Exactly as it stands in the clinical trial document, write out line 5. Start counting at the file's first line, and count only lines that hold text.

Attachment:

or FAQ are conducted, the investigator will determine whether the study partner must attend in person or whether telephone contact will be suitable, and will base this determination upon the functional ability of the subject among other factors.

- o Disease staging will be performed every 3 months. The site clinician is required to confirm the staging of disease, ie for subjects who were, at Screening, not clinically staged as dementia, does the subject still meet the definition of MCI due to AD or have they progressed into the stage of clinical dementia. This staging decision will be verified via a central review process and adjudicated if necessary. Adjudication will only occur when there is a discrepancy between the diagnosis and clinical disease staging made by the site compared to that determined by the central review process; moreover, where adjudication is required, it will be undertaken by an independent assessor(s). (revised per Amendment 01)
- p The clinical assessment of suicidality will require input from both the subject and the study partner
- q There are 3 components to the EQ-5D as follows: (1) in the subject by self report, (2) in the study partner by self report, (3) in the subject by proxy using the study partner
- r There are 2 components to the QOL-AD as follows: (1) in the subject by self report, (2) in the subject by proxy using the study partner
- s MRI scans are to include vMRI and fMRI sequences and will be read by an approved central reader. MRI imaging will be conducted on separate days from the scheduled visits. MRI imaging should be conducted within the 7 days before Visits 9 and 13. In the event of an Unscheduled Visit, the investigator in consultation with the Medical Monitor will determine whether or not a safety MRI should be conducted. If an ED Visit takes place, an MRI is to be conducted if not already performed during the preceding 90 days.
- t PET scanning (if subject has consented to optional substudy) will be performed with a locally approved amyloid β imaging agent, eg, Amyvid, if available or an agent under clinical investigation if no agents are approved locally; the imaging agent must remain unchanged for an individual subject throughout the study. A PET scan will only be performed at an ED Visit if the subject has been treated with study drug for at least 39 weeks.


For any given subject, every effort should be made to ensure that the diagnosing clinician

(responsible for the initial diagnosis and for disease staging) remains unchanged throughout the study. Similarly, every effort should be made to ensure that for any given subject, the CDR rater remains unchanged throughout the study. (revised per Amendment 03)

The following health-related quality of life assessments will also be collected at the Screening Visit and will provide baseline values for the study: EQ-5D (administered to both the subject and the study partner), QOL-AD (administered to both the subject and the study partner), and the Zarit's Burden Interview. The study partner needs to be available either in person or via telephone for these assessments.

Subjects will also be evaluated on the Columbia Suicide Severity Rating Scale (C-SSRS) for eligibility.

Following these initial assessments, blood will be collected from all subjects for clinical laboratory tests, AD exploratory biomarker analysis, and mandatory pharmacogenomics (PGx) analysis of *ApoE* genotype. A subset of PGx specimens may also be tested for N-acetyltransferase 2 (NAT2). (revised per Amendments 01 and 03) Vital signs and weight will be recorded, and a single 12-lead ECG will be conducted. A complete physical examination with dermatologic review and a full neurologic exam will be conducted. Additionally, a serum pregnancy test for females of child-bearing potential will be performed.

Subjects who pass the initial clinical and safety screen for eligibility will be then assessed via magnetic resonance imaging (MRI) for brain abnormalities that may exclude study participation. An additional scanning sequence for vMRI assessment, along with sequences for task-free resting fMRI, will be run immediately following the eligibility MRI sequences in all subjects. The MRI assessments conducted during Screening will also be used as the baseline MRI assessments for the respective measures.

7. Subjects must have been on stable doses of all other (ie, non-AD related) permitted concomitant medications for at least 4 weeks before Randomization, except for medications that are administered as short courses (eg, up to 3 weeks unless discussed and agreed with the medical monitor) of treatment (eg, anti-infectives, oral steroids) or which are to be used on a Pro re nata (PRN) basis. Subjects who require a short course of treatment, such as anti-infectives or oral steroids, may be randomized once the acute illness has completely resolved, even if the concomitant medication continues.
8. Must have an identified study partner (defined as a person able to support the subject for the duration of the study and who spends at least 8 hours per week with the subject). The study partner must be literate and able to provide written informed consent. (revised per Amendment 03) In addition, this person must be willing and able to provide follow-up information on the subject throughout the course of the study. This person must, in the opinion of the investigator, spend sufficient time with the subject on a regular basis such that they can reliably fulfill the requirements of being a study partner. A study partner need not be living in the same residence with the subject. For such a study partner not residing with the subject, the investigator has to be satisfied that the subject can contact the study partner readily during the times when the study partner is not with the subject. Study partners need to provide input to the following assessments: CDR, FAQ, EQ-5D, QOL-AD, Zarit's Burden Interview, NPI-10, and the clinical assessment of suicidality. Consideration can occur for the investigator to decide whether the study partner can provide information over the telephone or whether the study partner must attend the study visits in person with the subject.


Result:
- r There are 2 components to the QOL-AD as follows: (1) in the subject by self report, (2) in the subject by proxy using the study partner